Here's a warning to all of Davidson's men's basketball opponents this year: The Wildcats' game is fueled not only by hard work and excellent coaching, but also by the power of math!
A group of basketball-loving math majors is gathering and analyzing reams of micro-level game and player statistics to discover information that might give the team an edge on the court. The students, who call their enterprise "CatsStats," meet weekly with assistant coaches Matt McKillop and Will Riegel to review their findings, and also tweet in-game analysis to @CatsStats.
They're part of a broad movement to apply mathematical analysis to improve sports performance. The field has grown rapidly over the past few years, and spawned its own professional association called APBRmetrics (Association for Professional Basketball Research Metrics). Professional basketball teams began hiring statistics consultants in 2004. Davidson's own former varsity standout Jason Richards '08, a coach at the University of Pittsburgh, now serves as that team's coordinator of video and analytics.
At Davidson the practice has been promoted by Associate Professor of Mathematics Tim Chartier. He has taught several independent study projects in the field, and he co-organized last spring the inaugural meeting of Carolina Sports Analytics.
Chartier has mentored several individual students on sports analytics projects. One is Seth Kindig '14, who worked last summer with Chartier to develop a basketball team ranking system. They tested it out on the results of last March's 64-team NCAA Tournament, and their system picked the winning team in the second round of the tournament 75 percent of the time. Not bad considering there are more than nine quintillion possible outcomes of a 64-team bracket!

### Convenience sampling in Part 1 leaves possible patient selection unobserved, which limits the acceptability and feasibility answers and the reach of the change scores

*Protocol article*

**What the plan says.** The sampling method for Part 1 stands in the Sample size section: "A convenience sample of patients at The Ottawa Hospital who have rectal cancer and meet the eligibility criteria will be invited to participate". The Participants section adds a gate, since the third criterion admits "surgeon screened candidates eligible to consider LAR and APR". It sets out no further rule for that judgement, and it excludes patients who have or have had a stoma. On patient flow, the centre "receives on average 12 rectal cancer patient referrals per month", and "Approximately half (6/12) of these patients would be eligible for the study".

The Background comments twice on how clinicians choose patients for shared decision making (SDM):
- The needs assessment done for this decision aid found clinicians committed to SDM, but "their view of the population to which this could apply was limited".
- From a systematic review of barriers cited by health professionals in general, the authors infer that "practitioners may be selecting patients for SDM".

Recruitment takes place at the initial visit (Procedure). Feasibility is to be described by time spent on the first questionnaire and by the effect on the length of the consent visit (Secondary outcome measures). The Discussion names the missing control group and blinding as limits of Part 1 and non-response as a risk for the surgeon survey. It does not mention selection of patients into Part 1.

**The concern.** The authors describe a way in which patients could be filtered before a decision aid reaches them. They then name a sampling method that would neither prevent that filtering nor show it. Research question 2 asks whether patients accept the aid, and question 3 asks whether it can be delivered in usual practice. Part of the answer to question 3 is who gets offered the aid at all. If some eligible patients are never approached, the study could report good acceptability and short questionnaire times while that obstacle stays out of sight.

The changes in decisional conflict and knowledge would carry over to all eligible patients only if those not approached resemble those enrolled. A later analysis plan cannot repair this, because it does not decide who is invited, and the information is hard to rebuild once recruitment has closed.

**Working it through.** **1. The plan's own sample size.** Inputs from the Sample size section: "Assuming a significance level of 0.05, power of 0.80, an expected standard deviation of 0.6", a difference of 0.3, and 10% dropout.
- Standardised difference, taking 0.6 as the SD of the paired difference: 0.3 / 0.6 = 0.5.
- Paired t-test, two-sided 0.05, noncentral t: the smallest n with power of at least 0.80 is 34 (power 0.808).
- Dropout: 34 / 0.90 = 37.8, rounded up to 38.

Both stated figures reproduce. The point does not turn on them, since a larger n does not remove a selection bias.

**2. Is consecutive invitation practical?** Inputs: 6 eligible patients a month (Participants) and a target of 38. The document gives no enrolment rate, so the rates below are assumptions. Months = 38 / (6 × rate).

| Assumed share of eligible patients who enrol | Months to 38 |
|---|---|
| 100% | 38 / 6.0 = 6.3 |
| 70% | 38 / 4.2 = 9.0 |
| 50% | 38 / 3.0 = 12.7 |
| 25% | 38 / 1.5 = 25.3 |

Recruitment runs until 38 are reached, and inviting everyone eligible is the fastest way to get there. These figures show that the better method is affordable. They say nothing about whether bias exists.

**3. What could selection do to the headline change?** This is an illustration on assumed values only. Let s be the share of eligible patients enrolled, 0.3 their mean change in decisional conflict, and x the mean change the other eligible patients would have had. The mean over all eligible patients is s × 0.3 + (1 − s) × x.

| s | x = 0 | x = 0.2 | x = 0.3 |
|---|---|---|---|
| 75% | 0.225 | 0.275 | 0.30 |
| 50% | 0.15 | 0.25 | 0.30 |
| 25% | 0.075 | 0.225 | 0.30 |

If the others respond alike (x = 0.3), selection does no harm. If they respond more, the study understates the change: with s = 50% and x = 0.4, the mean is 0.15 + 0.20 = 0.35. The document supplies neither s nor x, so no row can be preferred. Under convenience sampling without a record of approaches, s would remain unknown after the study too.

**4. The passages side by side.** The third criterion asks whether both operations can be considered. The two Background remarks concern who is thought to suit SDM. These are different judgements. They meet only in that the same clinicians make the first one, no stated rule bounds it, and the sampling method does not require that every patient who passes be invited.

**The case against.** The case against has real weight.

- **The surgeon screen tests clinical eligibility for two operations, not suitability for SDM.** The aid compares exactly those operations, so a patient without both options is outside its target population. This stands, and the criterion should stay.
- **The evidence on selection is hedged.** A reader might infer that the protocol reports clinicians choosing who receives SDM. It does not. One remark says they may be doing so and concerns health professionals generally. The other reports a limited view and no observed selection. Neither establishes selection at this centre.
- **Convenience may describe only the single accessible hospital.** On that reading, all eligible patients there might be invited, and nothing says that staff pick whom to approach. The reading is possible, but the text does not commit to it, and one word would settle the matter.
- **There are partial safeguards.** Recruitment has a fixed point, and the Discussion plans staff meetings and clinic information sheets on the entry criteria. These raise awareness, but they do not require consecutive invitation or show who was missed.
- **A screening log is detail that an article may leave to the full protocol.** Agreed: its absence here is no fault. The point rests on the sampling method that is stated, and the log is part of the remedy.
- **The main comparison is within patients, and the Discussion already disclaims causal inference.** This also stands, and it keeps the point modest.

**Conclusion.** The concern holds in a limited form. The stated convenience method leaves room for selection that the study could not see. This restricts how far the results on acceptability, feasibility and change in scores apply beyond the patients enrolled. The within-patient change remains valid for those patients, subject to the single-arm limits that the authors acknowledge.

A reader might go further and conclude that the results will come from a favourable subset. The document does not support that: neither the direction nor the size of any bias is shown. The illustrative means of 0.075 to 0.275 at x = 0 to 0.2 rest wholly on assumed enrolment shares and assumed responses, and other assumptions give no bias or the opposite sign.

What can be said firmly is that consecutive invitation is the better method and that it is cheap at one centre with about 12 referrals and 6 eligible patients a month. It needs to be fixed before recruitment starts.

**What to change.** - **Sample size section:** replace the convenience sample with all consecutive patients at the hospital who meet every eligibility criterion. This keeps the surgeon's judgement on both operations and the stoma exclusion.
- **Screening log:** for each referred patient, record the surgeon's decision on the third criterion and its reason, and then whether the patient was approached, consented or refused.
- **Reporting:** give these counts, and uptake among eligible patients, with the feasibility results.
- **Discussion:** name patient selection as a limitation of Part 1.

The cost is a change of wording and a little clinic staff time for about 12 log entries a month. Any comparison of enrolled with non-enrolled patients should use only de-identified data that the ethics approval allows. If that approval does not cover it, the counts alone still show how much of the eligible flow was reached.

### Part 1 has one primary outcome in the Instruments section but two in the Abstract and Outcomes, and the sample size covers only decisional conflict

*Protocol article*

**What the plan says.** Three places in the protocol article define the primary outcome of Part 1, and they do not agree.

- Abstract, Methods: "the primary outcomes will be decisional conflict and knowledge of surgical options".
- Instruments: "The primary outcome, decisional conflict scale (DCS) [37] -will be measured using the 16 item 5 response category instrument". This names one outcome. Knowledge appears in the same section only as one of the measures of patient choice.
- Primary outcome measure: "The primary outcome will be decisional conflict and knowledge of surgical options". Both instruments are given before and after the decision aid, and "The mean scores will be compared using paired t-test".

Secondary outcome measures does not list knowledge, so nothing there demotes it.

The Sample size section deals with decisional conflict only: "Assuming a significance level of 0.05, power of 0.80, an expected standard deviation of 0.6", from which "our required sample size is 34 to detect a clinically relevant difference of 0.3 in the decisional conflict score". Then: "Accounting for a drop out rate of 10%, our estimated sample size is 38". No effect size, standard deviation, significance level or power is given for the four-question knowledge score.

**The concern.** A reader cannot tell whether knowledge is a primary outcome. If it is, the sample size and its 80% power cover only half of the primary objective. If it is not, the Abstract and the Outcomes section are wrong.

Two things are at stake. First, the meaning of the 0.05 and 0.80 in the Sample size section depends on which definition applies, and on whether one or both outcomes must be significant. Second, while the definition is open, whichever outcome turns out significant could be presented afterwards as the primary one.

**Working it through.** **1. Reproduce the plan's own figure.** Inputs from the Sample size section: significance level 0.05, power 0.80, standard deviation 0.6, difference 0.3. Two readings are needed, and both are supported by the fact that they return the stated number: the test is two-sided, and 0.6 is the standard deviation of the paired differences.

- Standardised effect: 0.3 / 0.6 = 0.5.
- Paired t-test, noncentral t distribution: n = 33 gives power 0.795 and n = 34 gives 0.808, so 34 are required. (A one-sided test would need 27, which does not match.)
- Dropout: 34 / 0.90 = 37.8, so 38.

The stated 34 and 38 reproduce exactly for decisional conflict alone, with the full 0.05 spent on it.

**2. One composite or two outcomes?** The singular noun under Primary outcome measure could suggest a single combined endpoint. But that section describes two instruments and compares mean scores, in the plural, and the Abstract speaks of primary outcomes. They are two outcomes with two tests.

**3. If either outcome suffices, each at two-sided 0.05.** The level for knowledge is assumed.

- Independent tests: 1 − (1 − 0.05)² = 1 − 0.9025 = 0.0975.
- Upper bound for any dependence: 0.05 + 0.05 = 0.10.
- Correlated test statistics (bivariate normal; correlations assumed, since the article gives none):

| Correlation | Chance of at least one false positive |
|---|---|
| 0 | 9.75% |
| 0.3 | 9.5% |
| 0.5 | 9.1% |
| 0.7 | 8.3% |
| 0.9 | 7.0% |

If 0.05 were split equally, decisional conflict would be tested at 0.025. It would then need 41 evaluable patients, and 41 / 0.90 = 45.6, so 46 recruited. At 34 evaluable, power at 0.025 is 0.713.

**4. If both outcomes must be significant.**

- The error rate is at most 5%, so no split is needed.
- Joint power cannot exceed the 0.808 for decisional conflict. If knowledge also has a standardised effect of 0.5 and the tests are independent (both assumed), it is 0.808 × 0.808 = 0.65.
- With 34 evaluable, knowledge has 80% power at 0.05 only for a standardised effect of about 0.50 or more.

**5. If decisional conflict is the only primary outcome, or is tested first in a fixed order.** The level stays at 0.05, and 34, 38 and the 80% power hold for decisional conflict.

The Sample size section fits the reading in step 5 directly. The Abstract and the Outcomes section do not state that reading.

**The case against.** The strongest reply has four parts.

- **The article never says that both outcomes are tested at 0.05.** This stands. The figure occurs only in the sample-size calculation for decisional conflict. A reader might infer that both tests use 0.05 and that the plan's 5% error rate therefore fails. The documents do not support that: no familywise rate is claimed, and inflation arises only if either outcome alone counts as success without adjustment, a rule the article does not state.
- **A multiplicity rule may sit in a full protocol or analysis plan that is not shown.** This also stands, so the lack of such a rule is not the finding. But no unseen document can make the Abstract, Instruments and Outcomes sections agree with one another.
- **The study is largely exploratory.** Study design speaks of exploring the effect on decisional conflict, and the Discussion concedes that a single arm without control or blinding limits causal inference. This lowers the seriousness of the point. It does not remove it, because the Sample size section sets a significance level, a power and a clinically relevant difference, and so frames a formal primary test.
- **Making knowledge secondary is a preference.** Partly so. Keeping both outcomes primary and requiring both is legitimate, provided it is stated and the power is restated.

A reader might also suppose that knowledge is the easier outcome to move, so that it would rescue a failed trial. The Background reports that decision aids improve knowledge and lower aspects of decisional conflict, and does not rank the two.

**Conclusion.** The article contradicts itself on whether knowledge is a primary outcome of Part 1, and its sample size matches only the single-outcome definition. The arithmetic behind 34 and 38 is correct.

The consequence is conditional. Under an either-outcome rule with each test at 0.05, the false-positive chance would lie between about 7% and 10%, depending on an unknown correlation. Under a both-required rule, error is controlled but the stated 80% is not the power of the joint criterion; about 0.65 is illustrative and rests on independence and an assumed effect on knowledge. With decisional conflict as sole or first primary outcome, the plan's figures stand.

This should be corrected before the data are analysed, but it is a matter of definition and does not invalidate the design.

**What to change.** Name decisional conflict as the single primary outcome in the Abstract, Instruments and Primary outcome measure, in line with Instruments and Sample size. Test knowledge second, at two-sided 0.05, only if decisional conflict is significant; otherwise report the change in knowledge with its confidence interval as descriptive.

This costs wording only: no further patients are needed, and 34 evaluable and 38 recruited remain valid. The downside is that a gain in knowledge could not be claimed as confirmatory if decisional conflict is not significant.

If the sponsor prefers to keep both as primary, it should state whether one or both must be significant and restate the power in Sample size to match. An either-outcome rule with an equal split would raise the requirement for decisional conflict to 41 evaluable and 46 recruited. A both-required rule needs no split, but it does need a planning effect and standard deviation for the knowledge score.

Chartier said, "Statistics can help a team prepare for an opponent. It's essentially the Moneyball system of basketball."
CatsStats operates at a level of statistics far deeper than what's found in newspaper box scores. By today's analytical standards, statistics such as rebounds, fouls, and shots made and missed, are rudimentary. The 'Cats employ information on esoteric statistics like a player's chances of hitting a shot when guarded or unguarded, the scoring percentage of certain lineups, and points scored off of turnovers, timeouts and rebounds. Armed with spreadsheets, shot charts and Web resources like KenPom.com, the students review the outcome of recent games and report them to the coaching staff, along with suggestions for improvement.
There's also a great deal of information now available from a subscription video software program called "Synergy." It categorizes a vast array of information on individual players, and can show all instances of a player's performance in every game throughout the year. For instance, subscribers can dial up and view all instances of a player scoring off of a pick and roll, a spot up shot, post-up move or isolation drive.